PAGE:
You can change the way you interpret your faith - I can't change my sexuality and a woman cannot change her sex.

You have the freedom to decide whether God has called you to a life of celibacy - you say that I don't have that same freedom in the eyes of God and so would exclude me from a congregation because I am not celibate even though the CofE is not excluding me. You demand that women be excluded from the highest positions of authority in the church despite the CofE having ruled against that exclusion.

It is because 'reasserters' have excluded and seek to continue to exclude that we call for inclusion. That you then call us 'exclusive church' smacks of desperation. It really doesn't do your cause any good.

The church is going in a direction 're-asserters' do not want it to go - an 'inclusive' direction. You are not being excluded, you are staying put while the church moves. You are excluding yourself.

Sad, but true.

Posted by Augustus Meriwether at Sunday, 9 October 2005 at 7:06am BST

Dear Dave,

Being "phobic" or whatever is not the same as sharing a particular point of view.

On the contrary, it is quite possible (given that man is an un-consquential animal) to be pro a thing that one is phobic about...

There are racist blacks and antisemitic Jews (fine old Viennese tradition ;=) as there are anti-gay gays.

And there are white middle age middle class males, who are very much against racism, agism, classism and so on ;=)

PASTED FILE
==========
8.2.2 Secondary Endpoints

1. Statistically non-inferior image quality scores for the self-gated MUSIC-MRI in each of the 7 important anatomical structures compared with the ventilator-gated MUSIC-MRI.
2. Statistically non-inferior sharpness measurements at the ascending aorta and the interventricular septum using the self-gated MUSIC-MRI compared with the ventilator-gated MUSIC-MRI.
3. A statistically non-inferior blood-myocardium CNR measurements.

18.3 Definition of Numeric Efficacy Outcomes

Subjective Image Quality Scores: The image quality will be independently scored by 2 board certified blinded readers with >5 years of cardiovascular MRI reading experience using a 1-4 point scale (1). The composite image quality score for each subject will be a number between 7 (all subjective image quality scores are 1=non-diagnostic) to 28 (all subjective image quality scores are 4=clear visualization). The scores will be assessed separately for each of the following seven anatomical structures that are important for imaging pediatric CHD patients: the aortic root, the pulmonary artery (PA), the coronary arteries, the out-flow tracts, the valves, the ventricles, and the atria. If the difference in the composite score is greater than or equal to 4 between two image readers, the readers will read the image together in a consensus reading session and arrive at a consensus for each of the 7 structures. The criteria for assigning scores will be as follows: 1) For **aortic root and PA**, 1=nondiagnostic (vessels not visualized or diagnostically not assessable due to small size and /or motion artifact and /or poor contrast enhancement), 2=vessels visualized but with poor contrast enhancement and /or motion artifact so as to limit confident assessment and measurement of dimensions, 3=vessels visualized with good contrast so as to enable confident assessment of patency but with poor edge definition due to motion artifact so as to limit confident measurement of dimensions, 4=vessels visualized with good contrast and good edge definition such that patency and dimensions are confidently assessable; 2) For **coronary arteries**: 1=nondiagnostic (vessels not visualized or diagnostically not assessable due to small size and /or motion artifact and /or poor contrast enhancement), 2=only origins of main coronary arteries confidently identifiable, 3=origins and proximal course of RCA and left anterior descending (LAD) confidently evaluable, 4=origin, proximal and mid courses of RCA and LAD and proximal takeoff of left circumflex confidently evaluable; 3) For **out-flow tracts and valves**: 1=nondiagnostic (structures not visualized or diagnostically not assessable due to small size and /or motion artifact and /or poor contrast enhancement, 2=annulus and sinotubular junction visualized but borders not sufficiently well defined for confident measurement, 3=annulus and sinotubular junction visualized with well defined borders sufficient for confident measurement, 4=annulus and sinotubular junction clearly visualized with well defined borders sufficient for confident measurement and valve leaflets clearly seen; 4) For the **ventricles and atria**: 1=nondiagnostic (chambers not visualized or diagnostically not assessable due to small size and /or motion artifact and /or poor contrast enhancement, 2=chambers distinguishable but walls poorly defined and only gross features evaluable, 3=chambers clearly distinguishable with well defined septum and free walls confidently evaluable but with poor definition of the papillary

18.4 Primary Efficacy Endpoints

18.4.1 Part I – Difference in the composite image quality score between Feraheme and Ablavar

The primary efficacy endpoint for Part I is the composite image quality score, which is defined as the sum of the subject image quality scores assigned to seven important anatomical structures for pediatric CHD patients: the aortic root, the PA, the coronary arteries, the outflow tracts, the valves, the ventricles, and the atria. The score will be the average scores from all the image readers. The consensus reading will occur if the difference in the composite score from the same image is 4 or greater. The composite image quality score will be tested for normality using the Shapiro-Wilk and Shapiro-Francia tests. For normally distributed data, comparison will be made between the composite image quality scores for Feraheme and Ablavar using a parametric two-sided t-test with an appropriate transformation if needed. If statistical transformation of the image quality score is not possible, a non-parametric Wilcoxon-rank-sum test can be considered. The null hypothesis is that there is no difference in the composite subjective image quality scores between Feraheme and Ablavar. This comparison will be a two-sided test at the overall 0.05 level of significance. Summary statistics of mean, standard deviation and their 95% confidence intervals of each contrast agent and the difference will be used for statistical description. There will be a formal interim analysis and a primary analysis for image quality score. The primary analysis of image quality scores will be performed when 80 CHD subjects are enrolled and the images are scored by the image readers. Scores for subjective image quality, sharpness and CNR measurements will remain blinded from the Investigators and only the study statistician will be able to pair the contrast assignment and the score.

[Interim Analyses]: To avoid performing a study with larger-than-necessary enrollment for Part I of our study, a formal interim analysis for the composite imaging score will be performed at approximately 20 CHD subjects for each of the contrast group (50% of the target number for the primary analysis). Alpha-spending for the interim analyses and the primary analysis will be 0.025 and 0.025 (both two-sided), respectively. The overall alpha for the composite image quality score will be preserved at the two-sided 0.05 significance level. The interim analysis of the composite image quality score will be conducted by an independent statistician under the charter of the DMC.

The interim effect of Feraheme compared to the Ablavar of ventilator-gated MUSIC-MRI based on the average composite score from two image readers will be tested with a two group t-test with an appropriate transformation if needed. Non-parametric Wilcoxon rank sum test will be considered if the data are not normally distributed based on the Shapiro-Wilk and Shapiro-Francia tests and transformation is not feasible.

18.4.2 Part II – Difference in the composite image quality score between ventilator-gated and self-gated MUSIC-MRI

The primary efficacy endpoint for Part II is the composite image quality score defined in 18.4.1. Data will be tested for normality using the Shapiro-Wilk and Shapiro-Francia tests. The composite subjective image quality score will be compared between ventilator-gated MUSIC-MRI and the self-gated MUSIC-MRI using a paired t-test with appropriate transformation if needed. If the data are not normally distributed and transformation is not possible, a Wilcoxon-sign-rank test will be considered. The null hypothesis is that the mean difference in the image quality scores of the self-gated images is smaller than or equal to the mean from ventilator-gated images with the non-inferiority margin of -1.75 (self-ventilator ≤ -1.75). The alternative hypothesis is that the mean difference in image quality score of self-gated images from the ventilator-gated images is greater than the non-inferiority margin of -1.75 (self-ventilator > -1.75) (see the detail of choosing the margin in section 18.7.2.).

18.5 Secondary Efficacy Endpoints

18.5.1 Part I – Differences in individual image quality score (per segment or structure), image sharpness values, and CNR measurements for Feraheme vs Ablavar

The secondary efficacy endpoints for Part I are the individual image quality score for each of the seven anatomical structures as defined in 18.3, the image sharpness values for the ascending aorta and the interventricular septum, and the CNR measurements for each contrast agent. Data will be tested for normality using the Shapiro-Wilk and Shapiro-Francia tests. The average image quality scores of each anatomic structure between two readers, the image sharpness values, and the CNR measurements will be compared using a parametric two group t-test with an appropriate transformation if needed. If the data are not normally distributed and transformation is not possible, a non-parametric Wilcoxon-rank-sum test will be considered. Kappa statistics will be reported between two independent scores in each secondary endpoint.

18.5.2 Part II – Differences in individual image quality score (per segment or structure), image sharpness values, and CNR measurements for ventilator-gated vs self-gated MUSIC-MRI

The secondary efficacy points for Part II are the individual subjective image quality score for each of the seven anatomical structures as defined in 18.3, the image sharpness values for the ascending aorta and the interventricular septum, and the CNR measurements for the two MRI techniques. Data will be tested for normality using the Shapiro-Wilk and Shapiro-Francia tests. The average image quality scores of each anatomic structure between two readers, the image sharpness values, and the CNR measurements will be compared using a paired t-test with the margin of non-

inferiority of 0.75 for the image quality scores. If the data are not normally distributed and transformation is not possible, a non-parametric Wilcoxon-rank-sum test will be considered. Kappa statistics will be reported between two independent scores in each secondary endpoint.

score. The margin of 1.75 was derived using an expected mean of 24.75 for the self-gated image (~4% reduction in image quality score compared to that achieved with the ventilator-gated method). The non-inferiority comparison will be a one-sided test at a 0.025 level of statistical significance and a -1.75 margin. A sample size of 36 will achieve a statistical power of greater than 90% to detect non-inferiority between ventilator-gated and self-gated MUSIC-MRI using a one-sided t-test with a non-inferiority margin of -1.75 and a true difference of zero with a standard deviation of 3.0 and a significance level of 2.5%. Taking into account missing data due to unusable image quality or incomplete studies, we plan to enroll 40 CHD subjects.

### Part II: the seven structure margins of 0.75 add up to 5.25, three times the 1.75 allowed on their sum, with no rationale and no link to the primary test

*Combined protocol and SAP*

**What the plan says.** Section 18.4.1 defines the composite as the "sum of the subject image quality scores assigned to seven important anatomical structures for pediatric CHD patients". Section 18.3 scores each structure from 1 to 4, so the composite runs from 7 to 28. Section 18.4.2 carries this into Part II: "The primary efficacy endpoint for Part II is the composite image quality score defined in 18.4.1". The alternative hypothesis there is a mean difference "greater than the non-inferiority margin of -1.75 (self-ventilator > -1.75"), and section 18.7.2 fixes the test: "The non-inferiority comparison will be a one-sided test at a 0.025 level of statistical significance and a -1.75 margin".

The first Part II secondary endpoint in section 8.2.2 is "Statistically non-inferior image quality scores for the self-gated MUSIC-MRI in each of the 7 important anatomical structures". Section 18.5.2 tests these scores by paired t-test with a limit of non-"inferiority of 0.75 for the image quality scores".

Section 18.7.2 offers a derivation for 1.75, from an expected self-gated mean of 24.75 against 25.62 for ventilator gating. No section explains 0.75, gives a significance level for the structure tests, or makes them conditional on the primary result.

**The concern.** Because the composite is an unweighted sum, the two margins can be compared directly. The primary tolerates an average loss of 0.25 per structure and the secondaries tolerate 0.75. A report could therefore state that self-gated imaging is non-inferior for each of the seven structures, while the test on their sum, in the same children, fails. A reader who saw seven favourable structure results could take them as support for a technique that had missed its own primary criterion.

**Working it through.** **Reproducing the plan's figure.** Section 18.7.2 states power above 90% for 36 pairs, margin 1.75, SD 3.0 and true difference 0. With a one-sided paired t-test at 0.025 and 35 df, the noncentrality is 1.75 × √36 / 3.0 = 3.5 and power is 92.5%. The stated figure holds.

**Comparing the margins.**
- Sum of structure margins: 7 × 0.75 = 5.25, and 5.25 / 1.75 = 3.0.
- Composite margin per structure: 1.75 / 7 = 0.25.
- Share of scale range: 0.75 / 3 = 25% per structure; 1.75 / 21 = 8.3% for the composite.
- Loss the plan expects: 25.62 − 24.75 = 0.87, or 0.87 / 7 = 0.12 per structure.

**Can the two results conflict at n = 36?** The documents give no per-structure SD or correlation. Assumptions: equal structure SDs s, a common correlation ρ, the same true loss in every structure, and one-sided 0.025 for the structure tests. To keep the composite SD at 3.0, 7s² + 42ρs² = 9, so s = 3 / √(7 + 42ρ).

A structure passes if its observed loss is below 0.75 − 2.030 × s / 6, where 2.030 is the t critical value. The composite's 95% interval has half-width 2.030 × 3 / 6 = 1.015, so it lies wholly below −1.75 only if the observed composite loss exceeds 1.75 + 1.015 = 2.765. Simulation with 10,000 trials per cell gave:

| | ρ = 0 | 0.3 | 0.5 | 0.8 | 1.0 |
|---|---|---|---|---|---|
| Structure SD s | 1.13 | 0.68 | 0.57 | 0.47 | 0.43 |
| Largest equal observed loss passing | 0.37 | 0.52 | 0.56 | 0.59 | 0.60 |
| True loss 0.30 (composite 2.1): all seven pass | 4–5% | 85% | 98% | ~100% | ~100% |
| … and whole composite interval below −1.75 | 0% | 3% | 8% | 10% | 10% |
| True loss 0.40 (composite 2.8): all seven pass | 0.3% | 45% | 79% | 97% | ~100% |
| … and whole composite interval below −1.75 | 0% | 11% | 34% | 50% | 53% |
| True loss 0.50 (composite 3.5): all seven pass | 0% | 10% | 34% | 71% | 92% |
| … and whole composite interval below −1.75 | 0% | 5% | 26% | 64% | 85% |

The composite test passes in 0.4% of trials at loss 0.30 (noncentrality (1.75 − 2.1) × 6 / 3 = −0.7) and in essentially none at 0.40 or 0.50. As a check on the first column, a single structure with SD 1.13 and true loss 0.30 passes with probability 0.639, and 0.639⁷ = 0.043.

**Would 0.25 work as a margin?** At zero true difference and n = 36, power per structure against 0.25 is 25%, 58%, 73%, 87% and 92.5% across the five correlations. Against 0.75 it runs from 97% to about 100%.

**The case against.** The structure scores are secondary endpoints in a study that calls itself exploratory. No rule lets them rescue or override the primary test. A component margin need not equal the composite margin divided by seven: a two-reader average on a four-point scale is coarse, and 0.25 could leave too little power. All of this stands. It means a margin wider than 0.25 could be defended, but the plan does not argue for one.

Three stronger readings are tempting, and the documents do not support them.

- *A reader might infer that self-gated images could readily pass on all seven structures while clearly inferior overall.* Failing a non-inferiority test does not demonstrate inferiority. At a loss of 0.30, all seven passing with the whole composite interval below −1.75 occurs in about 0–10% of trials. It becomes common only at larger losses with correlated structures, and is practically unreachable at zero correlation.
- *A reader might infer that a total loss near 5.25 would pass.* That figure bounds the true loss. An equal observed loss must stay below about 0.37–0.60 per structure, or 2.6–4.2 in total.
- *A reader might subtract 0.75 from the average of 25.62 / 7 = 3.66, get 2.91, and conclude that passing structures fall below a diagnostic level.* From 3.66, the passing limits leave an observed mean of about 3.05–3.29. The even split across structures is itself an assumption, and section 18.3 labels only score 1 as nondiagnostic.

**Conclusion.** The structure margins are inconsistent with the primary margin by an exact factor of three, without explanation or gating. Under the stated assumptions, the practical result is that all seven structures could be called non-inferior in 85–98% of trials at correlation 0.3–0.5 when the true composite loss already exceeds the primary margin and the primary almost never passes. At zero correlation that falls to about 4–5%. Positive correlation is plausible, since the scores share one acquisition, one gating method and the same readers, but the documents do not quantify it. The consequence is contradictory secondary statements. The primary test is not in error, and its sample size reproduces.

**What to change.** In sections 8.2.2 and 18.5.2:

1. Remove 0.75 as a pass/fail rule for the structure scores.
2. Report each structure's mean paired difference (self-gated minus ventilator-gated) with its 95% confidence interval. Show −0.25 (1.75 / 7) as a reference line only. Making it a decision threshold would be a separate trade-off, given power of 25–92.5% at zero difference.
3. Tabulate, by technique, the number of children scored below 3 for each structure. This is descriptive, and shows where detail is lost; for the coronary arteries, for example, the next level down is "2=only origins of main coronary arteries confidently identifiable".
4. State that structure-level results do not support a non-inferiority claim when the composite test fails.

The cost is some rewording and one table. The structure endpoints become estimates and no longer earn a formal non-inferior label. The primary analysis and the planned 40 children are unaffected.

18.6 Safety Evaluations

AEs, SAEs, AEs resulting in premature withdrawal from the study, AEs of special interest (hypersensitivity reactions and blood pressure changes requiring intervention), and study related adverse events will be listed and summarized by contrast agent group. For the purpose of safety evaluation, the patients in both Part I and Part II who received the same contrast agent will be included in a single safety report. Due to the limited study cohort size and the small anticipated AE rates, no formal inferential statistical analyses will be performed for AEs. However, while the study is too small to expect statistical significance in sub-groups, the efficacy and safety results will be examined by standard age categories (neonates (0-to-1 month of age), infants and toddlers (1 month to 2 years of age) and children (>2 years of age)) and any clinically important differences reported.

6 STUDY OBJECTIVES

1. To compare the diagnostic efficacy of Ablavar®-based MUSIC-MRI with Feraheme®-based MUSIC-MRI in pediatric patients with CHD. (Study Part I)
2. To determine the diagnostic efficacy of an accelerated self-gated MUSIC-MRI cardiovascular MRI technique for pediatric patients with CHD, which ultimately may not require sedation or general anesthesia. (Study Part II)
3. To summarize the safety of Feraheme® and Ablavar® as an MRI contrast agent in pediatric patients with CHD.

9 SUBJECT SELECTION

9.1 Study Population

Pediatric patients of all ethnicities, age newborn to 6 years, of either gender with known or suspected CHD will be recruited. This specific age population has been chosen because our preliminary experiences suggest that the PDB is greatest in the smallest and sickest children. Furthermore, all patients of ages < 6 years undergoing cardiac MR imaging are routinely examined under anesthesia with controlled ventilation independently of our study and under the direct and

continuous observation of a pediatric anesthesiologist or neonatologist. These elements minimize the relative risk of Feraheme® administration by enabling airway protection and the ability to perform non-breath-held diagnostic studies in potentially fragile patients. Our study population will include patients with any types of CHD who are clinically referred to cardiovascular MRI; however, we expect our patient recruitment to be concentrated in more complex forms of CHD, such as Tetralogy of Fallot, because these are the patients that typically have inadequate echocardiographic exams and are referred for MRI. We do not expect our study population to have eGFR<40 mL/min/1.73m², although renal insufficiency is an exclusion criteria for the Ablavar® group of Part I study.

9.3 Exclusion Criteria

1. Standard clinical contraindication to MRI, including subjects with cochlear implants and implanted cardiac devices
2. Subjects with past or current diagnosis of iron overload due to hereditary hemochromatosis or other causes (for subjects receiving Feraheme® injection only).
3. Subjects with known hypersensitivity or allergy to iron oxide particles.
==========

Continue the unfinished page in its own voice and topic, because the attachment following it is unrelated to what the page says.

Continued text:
Pleas try!

Posted by Göran Koch-Swahne at Sunday, 9 October 2005 at 7:41am BST

Dear Augustus, this thread was about whether or not space will be made in the Church of England that enables *inclusion* of conservatives who continue to believe the NT and traditional teachings on women in leadership. It may not fit with *your* version of christianity, but I thought that liberals were always argueing for a "Broad Church" - or does that mean "broad only in a liberal direction" ?

"Exclusive Church"'s statement of inclusivity is an oxymoron as everyone agrees with the words they use! What they should say, but don't, is that "we disagree with certain scriptural and traditional Christian teachings on male-female roles and on sexual morality (maybe on the definition of christian, and the relative merits of other faiths too?)". The net effect of giving in to their demands would be the Exclusion of many Christians from the church.

Objectively EC aren't more inclusive, just Differently Inclusive - *including* and *excluding* slightly different groups of people, on slightly different philosophical grounds!